|Bid||855.20 x 0|
|Ask||855.40 x 0|
|Day's range||850.80 - 867.80|
|52-week range||436.50 - 890.00|
|Beta (5Y monthly)||0.74|
|PE ratio (TTM)||32.26|
|Earnings date||15 Apr 2020|
|Forward dividend & yield||0.02 (0.20%)|
|Ex-dividend date||28 Nov 2019|
|1y target est||505.71|
Jabran Khan delves deeper into the growth of JD Sports Fashion amongst the so-called retail crisis.The post Why I think JD Sports’ 800% share price growth makes it an undisputed king of retail appeared first on The Motley Fool UK.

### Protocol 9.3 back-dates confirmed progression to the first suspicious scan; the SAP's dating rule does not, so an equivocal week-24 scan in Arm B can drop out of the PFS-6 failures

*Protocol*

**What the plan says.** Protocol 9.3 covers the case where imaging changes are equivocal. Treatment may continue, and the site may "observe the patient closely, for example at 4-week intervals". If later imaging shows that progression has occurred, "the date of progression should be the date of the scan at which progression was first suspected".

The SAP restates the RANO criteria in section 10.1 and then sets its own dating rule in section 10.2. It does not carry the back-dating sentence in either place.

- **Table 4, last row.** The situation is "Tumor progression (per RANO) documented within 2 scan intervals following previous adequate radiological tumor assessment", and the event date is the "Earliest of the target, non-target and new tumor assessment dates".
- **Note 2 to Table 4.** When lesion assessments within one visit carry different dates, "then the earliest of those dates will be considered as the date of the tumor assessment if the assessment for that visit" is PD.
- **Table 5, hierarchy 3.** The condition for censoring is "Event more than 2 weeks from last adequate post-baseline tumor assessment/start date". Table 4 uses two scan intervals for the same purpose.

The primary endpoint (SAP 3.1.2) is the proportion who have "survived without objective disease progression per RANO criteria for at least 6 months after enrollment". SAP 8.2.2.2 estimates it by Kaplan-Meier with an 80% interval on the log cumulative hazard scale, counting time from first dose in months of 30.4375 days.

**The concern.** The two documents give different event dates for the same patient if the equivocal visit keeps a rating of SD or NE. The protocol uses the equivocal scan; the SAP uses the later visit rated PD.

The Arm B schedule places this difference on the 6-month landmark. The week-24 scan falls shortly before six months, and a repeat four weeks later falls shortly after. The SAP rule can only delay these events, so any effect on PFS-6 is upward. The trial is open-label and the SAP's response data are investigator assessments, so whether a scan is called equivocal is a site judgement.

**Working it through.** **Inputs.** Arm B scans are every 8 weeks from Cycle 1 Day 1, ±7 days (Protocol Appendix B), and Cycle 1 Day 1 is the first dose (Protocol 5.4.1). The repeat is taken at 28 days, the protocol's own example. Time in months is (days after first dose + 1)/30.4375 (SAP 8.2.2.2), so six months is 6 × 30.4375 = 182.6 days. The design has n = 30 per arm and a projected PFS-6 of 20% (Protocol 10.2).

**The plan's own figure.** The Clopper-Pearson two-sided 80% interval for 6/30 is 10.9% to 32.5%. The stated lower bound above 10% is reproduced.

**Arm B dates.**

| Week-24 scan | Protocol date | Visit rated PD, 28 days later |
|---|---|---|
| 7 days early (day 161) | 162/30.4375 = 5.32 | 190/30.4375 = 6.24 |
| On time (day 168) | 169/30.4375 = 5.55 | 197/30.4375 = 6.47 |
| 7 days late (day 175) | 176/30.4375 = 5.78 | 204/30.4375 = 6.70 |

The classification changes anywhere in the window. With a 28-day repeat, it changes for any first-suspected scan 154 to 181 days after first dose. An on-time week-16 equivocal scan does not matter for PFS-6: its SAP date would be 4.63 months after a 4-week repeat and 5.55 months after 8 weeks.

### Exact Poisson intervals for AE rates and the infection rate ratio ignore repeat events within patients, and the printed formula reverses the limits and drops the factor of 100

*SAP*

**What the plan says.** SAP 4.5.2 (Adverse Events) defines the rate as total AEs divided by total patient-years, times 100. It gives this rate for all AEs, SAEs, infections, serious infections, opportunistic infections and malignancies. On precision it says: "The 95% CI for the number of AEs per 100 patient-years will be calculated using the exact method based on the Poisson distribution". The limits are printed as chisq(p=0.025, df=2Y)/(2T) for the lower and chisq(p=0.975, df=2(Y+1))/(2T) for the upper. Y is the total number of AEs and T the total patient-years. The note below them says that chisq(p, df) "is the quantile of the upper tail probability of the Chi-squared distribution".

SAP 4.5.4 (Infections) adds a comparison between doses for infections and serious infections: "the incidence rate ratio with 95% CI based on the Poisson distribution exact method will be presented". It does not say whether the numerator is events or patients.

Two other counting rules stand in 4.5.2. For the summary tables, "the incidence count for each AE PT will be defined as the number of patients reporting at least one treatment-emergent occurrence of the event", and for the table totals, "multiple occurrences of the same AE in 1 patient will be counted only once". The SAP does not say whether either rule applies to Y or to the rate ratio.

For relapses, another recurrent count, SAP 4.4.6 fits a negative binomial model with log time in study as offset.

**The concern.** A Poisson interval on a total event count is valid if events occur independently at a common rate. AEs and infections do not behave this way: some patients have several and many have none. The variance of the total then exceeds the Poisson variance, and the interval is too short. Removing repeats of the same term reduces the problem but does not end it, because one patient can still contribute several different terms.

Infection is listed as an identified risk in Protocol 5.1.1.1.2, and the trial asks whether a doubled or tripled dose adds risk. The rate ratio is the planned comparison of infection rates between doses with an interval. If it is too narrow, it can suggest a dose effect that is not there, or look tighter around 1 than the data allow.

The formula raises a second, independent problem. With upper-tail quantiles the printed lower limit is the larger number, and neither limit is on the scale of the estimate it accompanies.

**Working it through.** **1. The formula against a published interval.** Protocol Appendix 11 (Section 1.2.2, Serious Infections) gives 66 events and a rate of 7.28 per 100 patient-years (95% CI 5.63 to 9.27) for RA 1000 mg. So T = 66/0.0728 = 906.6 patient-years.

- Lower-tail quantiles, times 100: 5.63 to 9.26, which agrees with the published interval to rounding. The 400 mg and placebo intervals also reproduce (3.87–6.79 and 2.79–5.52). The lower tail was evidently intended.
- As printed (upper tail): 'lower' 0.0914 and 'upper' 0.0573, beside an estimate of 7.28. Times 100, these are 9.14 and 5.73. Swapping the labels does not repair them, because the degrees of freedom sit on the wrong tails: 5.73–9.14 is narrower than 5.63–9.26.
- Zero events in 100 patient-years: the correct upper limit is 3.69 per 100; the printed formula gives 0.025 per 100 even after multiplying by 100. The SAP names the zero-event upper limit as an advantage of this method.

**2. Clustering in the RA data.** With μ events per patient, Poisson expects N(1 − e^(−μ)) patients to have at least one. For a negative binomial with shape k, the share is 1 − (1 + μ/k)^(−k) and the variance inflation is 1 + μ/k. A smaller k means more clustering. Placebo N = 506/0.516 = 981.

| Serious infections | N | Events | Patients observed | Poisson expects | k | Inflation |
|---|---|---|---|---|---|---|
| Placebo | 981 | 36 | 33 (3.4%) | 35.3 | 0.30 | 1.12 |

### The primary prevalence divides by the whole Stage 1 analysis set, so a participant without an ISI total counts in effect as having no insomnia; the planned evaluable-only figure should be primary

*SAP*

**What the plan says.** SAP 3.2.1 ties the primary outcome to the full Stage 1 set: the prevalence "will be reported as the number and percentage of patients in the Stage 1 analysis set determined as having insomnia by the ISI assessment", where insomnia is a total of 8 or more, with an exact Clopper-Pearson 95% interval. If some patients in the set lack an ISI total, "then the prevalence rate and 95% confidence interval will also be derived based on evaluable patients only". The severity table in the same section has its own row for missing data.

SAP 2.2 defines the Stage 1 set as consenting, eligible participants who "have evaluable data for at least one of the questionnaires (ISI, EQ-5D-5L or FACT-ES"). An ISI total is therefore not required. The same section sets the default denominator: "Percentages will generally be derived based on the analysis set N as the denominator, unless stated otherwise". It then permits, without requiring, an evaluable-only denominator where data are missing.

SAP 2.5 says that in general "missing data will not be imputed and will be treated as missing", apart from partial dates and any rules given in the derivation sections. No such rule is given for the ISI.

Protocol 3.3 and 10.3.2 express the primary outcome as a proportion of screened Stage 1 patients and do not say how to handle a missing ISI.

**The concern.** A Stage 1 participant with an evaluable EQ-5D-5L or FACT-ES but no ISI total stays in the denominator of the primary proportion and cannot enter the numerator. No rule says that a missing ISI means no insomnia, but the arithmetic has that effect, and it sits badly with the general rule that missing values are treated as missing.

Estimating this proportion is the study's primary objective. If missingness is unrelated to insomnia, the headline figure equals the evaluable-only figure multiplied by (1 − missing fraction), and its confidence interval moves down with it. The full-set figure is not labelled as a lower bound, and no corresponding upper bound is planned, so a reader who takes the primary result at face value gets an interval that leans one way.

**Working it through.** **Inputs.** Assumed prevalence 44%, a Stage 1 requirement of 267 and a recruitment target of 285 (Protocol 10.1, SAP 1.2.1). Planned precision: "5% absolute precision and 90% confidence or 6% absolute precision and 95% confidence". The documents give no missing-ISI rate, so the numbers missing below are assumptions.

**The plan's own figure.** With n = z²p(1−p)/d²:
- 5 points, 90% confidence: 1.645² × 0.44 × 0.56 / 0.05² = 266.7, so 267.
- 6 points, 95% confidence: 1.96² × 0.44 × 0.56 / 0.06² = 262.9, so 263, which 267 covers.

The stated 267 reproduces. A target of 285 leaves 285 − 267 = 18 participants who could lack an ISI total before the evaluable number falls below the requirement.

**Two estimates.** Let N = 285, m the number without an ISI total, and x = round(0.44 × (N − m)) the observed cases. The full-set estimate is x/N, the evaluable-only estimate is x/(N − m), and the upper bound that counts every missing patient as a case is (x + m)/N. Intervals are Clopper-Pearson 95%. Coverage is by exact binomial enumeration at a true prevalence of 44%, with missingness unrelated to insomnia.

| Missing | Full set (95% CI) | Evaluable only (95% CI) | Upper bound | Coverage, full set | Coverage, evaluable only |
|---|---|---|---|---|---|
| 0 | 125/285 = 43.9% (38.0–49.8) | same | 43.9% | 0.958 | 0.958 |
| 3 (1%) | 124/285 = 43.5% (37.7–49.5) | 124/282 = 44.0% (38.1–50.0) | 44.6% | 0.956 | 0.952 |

(Bloomberg) -- Want the lowdown on European markets? In your inbox before the open, every day. Sign up here.U.K. retailers’ holiday tale of woes continued as apparel chain Superdry Plc said lower-than-expected sales for the period could wipe out its annual profit, sending its shares reeling.Another retailer, JD Sports Fashion Plc, said Friday its full-year earnings will be in the upper range of previous guidance, but that was largely because of stronger performance outside the U.K.The updates follow downbeat reports from the likes of Marks & Spencer Group Plc and John Lewis Partnership Plc, which struggled over the holidays as shoppers shift from bricks-and-mortar stores to e-commerce and discounters take advantage of consumer jitters linked to the country’s recent political turmoil.The British Retail Consortium, a trade group, said earlier this week that 2019 was the worst year for U.K. retail on record.After the latest in a series of lower forecasts, Superdry’s shares fell as much as 24% in London, having lost more than four-fifths of their value in the past two years. JD Sports was little changed.Joules Group Plc, a small clothing designer that warned of disappointing results, plummeted 34%. B&M European Value Retail SA fell as much as 7.5% after the discount retailer reported sales growth that disappointed analysts.Founder ReturnsSuperdry said it had lower-than-anticipated retail sales since Black Friday and now expects adjusted pretax profit of zero to 10 million pounds ($13 million). The company, known for its faux-Japanese branding, said the period was marked by unprecedented levels of promotional activity and subdued consumer demand immediately after Christmas. Founder Julian Dunkerton returned last year to lead the chain after leading a campaign against the previous management team.JD said pretax profit for the year will be in the upper quartile of market expectations, which range from 403 million to 433 million pounds after adjustments for a transition to new accounting standards.Despite the challenges in the U.K. market, JD said sales rose on a like-for-like basis particularly overseas following an expansion drive that included the acquisition of Finish Line Inc. in the U.S. in 2018. The company, which relied on the U.K. for about four-fifths of its revenue five years ago, now gets about 55% of sales from abroad, especially from the U.S. and continental Europe.To contact the reporter on this story: Eric Pfanner in London at firstname.lastname@example.orgTo contact the editors responsible for this story: Eric Pfanner at email@example.com, Thomas MulierFor more articles like this, please visit us at bloomberg.com©2020 Bloomberg L.P.